[This review contains SPOILERS for Agent Carter season 1, episode 3.]
Last week, ABC’s Agent Carter burst on to the scene with a two-hour series premiere, looking to bridge the gap between Marvel’s blossoming TV universe and its big-screen, theatrical counter-part. The series very much succeeds at accomplishing that. This week, however, the over-arching tale takes a back seat to forced lesson learning, and sadly, no second-hour adventure is available for viewing this time around.
In “Time and Tide”, written by The Mentalist and Chicago Fire producer Andi Bushell, Peggy Carter (Haley Atwell) and Edwin Jarvis (James D’Arcy) continue to search for Howard Stark’s (Dominic Cooper) stolen weapons (“Big Babies”), coming closer to uncovering “Leviathan”, the mysterious person behind the theft and subsequent framing of the world’s top scientist. That is, of course, until the trappings of TV, as well as the 1940s, take over. People lie and die; suspect anything, everything and everyone. And no men allowed upstairs.
It appears everyone has a lesson to learn in Agent Carter, and in this week’s episode it’s the audience’s opportunity to sit by and watch as familiar angles of deceit are introduced to a familiar story-arc of theft, for seemingly no purposes other than to fill time. The Constrictor, a device originally conceived for muscle massages (now known for bone breaking destruction), is this week’s (albeit brief) weapon of the week. The world will be happy to hear it’s safe now. Still, even all of Earth wouldn’t have wanted to sit through the awkward journey which led to its recovery and eventual (TV budget-approved) use.
As Peggy Carter continues to sidestep these period roles that society continues to thrust upon her, the series appears to revel it in, despite all attempts to acknowledge the issue, then overcome it. Boarding houses for young women are easily a known and accepted fact, and the series makes it feel as such. Even Peggy Carter appears comfortable with the rules one must follow to live there. Even so, the series makes it feel as if the audiences never truly understands – at least to its satisfaction – all of the challenges a budding agent in her position faces. However, there is an enormous challenge she’s currently facing, and by all accounts failing: Howard Stark’s case.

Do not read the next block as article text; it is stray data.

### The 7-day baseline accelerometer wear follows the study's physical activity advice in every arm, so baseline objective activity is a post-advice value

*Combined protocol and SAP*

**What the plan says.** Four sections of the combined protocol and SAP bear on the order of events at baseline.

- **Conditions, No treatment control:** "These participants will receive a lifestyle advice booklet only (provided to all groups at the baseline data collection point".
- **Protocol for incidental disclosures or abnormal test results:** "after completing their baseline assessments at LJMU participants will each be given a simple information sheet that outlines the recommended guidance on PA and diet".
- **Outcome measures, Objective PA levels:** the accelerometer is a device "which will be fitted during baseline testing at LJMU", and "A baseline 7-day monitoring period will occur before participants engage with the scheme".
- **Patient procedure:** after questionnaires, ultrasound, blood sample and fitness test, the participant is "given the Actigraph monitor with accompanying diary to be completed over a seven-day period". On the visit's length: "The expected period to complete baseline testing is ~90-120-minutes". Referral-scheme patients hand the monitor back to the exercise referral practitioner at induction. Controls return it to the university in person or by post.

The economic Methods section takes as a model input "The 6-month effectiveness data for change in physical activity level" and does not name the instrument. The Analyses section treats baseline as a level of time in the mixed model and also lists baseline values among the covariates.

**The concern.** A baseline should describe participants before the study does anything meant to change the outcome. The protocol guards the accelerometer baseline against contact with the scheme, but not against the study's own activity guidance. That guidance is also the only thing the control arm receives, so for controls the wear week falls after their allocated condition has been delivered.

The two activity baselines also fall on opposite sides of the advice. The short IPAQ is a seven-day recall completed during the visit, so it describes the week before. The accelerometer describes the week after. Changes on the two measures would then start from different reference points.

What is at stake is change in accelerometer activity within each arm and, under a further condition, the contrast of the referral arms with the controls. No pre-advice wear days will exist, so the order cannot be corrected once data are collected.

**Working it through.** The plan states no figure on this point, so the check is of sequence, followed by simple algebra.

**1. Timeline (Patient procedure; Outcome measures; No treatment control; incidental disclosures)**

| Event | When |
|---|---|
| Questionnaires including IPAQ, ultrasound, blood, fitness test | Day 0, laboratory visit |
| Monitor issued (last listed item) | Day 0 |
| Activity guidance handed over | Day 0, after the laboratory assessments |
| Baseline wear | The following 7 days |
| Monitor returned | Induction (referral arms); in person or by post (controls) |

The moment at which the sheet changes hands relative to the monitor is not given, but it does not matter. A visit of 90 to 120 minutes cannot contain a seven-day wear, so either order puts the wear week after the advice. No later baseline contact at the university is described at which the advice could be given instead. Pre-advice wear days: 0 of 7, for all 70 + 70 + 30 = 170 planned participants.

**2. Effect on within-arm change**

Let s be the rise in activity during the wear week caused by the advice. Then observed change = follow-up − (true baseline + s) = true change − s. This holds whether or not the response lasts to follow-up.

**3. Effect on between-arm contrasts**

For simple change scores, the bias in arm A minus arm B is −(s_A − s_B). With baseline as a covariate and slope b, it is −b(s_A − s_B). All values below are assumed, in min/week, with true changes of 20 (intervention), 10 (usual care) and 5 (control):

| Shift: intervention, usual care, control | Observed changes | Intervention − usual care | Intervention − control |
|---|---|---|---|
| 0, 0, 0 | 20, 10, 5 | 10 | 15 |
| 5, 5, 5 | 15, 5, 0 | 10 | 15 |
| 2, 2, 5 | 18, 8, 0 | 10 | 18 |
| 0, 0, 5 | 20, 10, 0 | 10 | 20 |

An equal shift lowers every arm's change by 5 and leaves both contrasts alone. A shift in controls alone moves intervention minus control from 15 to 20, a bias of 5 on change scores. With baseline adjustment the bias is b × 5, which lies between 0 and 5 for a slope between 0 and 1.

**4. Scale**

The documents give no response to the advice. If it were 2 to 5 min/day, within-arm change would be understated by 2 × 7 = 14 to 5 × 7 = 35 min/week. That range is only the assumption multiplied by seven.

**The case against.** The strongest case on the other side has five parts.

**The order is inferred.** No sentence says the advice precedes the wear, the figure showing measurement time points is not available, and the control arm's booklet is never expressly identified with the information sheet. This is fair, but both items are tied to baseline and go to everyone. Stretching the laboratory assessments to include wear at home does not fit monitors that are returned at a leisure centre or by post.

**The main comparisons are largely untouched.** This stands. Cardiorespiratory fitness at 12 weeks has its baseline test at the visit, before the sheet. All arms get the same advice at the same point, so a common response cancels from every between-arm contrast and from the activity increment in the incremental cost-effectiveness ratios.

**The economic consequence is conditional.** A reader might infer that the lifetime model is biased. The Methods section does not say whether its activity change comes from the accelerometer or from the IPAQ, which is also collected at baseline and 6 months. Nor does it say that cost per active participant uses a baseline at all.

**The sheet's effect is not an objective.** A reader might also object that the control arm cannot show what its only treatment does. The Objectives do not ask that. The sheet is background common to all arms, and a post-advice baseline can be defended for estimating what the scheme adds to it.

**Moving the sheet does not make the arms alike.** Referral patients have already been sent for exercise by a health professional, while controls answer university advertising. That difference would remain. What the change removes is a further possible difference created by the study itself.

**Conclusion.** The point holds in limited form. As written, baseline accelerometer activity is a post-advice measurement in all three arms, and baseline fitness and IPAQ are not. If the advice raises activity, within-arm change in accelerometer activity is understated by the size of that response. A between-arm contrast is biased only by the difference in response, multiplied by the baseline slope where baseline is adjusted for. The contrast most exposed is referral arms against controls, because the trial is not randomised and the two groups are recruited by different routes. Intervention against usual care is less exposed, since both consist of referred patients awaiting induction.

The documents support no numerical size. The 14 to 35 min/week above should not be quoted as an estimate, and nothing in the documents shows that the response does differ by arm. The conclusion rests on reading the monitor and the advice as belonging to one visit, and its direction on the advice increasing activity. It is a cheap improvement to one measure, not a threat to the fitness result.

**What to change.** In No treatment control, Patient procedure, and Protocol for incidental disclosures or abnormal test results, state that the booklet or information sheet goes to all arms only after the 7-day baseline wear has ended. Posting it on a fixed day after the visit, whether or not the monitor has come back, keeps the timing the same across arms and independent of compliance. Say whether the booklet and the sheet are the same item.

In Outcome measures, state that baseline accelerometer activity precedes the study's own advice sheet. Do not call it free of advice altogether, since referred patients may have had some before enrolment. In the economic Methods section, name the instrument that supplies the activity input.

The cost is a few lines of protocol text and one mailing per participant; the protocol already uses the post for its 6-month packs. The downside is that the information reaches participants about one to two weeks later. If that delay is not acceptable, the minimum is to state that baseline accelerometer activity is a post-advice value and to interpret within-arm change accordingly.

From the first 3 episodes of this series, it’s made absolutely clear: Agent Carter can accomplish anything once she applies herself. Where and when she applies herself still appears to be the largest mystery of the series, and easily one of the most confusing and frustrating elements. Are audiences supposed to better understand the world that she exists in, or simply be entertained by all watching a fascinating case surrounding the patriarchal figure of the established Marvel Cinematic Universe? If “both” is the answer, that’s not yet made clear, and hopefully something that will change. At some point it should be acknowledged that Carter is a secret agent who is working at a secret agency, and secrets are an acceptable part of her job.
The first two episodes of Agent Carter are, by all accounts, a success. The execution itself may not be perfect, but the intent of this television adventure certainly is. This week’s episode feels more of like one of broadcast television’s stale requirements to simply exist, rather than a clear step towards telling viewers a clear tale of triumph at a point in time when the future of everything and everyone we love in the MCU is still hanging in the balance. This is the case that greatly impacts the Stark family, and it should inherently feel as important in its existence each and every time, without continual reminders.
Agent Carter is, if anything, a cinematic soul attempting to fill a television body, and issues certainly arise because it. A two-hour premiere is a terrific equation to boost ad sales and create true “event television” – which CBS purposefully took advantage of when they decided to create MTV’s many award shows. Subsequently, perhaps such over-reaching scheduling from ABC is now why week two viewing is more confusing than charming. While it was entertaining to see an end to last week’s initial tale, it would have been better if sacrificing to the structural integrity of the story wasn’t also a requirement, as we now see in this week’s episode.
Overall, there’s no doubt that Agent Carter will find its way back, eventually tapping in to its true power just in time to reveal all of the many connections to Ant-Man, Avengers 2: Age of Ultron and Agent of S.H.I.E.L.D., at the very least. Right now we’re sitting in Act II – and Marvel Studios hasn’t exactly been known for having the most engaging second acts in their films. Sometimes it is the company we keep, good and bad. Fortunately, the potential of this all is still more than palpable.
Agent Carter returns on January 27th with “The Blitzkrieg Button” @9pm on ABC. You can check out a preview of next week’s episode:
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